20 things that KIDS really want from their mothers…VS 20 Things that MOTHERS really want from their kids.


What do our kids really want from us?

What do we really want from them?

1. Not to run the nit comb upwards so confidently through the hair on the nape of their neck.

1. To stop bringing nits home…please

2 Not to go off on one during the process of getting ready for school..

2. To have the skill to get up, get dressed, have breakfast, be organised and locate shoes without sending out a search party before leaving for school.

3. To say it’s absolutely ok to keep faffing about after bedtimes. 

3. To go to bed and immediately go to sleep.

4 To stop expecting them to pick their clothes up.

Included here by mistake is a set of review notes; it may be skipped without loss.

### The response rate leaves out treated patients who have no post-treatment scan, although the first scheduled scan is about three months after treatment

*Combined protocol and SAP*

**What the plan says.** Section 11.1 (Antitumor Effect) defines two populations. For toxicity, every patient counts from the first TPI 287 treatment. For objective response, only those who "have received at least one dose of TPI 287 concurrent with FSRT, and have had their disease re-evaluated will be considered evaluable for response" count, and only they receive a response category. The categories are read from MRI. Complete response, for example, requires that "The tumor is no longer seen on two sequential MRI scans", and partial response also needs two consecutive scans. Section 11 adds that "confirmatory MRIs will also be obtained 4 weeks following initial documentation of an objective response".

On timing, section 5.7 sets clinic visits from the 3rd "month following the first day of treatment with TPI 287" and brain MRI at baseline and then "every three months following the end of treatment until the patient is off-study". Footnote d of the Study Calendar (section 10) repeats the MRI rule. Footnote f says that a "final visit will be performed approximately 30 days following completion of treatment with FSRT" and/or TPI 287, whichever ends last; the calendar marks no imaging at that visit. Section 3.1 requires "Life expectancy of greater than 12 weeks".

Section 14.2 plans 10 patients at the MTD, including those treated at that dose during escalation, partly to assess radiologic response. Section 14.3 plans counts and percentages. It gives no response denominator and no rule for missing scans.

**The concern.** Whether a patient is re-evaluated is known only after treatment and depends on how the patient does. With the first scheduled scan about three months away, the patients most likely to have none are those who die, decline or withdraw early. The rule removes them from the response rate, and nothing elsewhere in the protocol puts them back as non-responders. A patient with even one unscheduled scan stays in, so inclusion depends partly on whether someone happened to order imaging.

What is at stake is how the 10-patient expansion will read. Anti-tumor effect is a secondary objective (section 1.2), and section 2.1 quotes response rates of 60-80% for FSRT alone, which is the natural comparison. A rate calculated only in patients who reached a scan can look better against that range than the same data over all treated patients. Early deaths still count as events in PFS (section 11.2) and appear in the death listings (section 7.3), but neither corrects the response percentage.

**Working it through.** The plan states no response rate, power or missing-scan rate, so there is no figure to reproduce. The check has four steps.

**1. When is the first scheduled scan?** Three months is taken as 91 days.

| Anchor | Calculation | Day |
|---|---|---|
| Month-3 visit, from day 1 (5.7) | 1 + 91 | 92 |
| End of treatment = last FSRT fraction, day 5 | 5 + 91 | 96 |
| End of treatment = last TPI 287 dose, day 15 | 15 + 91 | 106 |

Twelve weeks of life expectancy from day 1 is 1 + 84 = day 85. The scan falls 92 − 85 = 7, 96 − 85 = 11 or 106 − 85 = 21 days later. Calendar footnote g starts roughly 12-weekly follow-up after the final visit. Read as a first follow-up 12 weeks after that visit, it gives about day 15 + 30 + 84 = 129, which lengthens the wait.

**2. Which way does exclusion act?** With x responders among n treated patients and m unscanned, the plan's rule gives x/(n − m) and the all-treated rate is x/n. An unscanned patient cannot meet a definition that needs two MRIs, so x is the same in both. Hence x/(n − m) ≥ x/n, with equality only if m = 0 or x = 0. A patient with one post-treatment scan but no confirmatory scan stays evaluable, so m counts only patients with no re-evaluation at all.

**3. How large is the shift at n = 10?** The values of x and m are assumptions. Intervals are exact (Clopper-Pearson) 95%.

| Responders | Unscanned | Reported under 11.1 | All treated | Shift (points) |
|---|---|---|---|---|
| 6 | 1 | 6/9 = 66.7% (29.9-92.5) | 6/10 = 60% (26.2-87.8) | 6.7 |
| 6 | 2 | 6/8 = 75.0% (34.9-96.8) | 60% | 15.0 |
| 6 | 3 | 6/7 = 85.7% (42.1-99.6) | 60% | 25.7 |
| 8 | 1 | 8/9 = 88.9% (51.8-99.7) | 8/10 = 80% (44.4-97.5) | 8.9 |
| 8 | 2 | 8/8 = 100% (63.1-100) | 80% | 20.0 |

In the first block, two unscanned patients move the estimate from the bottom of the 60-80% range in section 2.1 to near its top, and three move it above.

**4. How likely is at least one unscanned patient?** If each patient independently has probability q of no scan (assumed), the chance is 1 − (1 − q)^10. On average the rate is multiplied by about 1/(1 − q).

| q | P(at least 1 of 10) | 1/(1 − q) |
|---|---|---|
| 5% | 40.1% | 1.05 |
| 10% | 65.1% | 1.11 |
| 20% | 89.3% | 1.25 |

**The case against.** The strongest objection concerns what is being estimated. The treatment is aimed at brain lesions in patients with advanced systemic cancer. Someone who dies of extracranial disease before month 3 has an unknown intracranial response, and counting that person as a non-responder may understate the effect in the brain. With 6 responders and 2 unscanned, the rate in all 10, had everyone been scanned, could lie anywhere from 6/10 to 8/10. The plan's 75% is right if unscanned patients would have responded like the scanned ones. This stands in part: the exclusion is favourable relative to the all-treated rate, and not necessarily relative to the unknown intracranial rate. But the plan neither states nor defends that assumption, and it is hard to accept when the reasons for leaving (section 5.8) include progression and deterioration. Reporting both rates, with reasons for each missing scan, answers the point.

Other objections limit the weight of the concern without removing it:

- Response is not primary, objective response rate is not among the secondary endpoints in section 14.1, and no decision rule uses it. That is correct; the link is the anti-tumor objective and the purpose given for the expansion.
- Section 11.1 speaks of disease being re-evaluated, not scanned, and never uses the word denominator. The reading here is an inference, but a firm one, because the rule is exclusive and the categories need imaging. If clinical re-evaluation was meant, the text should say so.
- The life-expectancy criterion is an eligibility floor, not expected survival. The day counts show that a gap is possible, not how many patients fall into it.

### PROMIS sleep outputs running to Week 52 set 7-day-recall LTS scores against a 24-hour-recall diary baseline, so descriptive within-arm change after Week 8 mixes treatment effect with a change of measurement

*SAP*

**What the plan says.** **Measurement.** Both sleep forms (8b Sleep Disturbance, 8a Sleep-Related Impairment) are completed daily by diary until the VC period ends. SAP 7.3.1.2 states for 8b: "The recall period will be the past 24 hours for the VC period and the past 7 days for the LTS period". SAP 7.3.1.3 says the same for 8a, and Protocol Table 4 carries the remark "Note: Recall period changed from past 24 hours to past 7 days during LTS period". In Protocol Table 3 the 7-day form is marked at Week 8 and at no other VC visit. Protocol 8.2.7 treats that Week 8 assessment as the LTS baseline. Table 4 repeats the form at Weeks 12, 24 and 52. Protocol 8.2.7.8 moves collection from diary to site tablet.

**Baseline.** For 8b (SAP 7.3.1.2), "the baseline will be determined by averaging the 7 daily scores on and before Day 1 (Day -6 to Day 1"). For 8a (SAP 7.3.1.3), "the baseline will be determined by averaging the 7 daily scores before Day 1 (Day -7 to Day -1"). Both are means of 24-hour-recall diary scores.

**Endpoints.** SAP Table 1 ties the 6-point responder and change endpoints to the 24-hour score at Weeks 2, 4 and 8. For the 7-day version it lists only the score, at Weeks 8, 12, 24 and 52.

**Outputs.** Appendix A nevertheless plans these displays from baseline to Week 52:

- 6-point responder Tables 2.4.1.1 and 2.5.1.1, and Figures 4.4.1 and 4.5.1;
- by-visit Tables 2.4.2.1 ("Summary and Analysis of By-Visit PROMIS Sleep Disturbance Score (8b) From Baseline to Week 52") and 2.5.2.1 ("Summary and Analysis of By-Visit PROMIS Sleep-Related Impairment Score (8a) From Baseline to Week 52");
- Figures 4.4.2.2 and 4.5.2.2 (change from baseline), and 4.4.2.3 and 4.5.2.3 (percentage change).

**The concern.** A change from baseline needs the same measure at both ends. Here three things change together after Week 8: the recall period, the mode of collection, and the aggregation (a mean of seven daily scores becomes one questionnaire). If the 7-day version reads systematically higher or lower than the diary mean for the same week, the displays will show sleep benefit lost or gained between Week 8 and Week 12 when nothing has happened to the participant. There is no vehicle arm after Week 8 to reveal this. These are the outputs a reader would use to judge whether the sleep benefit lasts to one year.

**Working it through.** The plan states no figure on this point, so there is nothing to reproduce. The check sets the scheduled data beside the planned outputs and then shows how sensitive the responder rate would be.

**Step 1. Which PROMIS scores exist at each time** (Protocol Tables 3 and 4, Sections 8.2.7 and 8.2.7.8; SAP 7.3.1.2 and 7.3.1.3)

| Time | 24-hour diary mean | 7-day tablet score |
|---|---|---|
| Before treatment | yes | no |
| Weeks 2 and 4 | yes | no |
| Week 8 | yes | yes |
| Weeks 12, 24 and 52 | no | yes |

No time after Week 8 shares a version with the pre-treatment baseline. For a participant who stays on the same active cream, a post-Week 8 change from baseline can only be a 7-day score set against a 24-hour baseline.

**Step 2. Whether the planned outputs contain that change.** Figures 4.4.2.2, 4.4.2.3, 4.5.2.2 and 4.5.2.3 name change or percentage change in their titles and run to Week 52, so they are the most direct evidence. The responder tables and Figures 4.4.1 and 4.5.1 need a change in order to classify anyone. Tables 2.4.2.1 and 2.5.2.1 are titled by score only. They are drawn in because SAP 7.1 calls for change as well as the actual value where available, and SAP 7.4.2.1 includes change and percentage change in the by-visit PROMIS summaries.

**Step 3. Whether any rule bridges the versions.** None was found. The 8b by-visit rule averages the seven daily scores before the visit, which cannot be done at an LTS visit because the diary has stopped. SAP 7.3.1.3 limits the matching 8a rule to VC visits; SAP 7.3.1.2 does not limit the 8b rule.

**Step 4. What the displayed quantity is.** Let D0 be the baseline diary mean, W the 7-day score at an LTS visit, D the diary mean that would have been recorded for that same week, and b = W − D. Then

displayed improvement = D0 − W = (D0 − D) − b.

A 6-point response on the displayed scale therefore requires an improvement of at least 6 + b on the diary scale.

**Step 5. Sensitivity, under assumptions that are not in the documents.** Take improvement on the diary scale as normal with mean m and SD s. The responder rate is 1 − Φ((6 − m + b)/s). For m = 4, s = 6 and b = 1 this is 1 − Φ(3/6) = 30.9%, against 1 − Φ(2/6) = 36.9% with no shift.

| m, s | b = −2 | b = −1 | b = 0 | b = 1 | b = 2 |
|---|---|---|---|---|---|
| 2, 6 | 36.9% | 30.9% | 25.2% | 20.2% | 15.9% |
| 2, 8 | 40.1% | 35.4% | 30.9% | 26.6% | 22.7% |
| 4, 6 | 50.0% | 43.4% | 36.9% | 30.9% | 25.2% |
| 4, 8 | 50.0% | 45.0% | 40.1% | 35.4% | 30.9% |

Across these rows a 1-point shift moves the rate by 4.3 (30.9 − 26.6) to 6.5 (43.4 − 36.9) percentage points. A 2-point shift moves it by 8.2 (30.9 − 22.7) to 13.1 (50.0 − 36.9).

4. To not expect that clothes, bags, coats, shoes etc are ok to be discarded onto the floor in a natural motion and dropped without a second thought regardless as to where they are standing or walking through.

To have an ability to ‘clean as they go’

5 To stop expecting them to put their uniforms tidy.

5. To present themselves in the morning looking like they have placed their uniforms on the bannister the night before like instructed.

To not present themselves saying they have done this whilst standing in a uniform that will need heavily dousing in steam to remove creases.

6. To stop telling them they’ll go to school with no shoes on.

6. To understand that they will go to school without shoes on and believe that it is not an idle threat each morning & put their shoes where they’ll locate them in a swift manner the next time they have to put them on.

7. To be able to complain about dinner.

7. To not complain about dinner in any manner during the cooking process, whilst it’s being dished up or  whilst eating it.